Figure 1. Identification of the HDAC9 knockout BHK-21 cells. (A) Alignment of the NC (cells transfected with empty vector and selected by puromycin), HDAC9-KO-1, HDAC9-KO-2, and HDAC9 CDS sequences using DNAMAN software. The red box indicates the sgRNA sequence and the mutations in PAM motif. (B) Snapgene software was used to confirm the sequencing peaks of PCR products of NC, HDAC9-KO-1, and HDAC9-KO-2. (C) The expression of HDAC9 was detected by Western blotting with HDAC9 antibody, and β-Actin was used as a control to show the even loading of samples. (D) NC and HDAC9-KO cells (HDAC9-KO-1 and HDAC9-KO-2) were seeded in 96-well plates at 1 × 104 cells/well. CCK8 reagent was added to each well for 10 μL and incubated for 1 h, and then the absorption at 450 nm was determined. (E) Immunofluorescence assay of NC and HDAC9-KO cells (HDAC9-KO-1 and HDAC9-KO-2); the signals of HDAC9 protein were observed under a confocal microscope. Green signals represent HDAC9 and nucleus was stained with DAPI. Statistical significance was analyzed by Student’s t-test: *p < 0.05, **p < 0.01.
Both structural and number variations in chromosomes were detected using karyotype tests. Chromosome numbers of HDAC9-KO-1 cells and wild-type BHK-21 cells were analyzed. We found no evidence for an absolute difference between chromosome numbers in HDAC9-KO-1 cells and wild-type BHK-21 cells, which both have 42 chromosomes (Figures 2A,C). The G-banding technique was used to confirm whether the process of gene knockout induced chromosomal structural aberrations of HDAC9-KO-1 cells. As shown in Figures 2B,D, all chromosomes were unchanged in the HDAC9-KO-1 cells, and the cell line had the same karyotype as the wild-type BHK-21 cells without chromosomal aberration.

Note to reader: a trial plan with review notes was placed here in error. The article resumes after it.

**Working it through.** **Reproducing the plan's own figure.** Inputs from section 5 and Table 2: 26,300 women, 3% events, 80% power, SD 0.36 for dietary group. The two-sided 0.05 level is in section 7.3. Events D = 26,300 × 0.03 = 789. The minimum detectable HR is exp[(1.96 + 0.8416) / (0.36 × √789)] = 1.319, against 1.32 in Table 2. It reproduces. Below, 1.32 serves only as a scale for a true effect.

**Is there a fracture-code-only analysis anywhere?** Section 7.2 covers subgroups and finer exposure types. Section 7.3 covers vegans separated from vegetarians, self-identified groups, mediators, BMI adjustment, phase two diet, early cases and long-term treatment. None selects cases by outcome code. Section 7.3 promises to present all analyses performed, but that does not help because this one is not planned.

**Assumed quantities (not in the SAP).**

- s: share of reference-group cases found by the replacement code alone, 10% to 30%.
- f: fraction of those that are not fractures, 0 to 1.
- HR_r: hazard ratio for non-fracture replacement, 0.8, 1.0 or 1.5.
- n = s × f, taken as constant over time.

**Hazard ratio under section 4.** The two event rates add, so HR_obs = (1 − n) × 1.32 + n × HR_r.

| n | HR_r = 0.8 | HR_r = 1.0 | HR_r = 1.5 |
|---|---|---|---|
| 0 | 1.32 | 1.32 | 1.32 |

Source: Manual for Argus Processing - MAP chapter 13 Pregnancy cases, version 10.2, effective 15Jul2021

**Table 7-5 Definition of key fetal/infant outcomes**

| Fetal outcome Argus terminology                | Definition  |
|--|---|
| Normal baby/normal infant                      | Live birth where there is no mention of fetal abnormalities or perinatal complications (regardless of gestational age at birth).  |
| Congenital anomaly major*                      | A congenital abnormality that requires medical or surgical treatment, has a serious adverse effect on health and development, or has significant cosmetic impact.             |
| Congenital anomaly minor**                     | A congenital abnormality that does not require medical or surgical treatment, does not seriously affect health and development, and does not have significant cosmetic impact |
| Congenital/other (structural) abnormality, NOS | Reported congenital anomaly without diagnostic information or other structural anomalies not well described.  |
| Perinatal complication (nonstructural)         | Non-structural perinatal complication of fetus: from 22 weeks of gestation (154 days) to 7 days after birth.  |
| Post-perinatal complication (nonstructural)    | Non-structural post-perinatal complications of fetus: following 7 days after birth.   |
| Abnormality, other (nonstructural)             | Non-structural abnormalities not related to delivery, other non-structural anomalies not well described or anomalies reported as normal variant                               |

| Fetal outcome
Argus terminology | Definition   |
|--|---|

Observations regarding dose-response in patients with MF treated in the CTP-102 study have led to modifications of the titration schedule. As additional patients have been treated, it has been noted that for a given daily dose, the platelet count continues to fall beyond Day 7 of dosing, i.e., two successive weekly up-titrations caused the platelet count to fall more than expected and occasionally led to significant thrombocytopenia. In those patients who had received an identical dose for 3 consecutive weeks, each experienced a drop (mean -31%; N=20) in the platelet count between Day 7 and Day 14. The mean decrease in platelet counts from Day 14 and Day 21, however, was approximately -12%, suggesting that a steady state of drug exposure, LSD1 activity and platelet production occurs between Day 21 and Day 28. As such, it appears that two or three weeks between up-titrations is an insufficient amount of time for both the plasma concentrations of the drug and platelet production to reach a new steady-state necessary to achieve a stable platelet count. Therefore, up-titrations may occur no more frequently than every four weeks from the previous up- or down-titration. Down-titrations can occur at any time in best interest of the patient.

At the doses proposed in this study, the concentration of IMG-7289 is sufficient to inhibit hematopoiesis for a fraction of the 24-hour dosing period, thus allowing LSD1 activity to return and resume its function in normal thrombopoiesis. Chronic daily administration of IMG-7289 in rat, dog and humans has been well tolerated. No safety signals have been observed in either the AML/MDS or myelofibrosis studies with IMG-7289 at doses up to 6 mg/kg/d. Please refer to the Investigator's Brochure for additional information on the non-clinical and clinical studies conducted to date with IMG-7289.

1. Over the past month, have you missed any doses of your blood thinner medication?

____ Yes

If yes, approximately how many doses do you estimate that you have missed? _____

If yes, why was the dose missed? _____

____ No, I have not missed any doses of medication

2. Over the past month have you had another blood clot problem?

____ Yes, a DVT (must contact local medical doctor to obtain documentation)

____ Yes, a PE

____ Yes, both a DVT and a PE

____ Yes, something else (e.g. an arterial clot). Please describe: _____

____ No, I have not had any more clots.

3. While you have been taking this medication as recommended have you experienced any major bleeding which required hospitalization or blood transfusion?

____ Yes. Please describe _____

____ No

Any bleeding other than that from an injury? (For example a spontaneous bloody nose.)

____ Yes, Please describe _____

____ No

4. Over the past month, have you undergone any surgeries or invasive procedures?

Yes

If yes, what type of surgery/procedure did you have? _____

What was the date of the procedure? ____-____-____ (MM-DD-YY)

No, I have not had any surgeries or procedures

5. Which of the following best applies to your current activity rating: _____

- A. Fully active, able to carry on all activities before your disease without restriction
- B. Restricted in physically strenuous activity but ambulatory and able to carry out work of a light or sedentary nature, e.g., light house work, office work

Figure 2. Chromosomal analysis of NC and the HDAC9-KO-1 cell lines. (A) Chromosomes of NC with a diploid number of 42. (B) GTG-banded NC Karyotype. (C) Chromosomes of HDAC9-KO-1 with a diploid number of 42. (D) GTG-banded HDAC9-KO-1 karyotype.
HDAC9 Knockout Enhances Foot-and-Mouth Disease Virus Replication
NC and HDAC9-KO-1 cells were infected with FMDV at an MOI of 0.1. The cytopathic effect (CPE) could be observed at 4 h after virus infection, and more CPE was observed in HDAC9-KO-1 cells (Figure 3A). Indirect immunofluorescence experiments were carried out to further visualize the distribution of FMDV in NC and HDAC9-KO-1 cells. As shown in Figure 3B, viral structure protein VP1 was mainly distributed in the cytoplasm and more green fluorescence signals were observed in HDAC9-KO-1 cells compared with NC cells.
Figure 3. Growth characteristics of FMDV. (A) CPE caused by FMDV, NC, and HDAC9-KO-1 cells was seeded in 6-well plates (2 × 106 cells/well) and were infected with FMDV at an MOI of 0.1 for 4 h. (B) Immunofluorescence assay of NC and HDAC9-KO-1 cells infected with FMDV. The cells were infected with or without FMDV at an MOI of 0.1. After 6 h, the signals of FMDV protein were observed under a confocal microscope. Green signals represent FMDV and nucleus was stained with DAPI.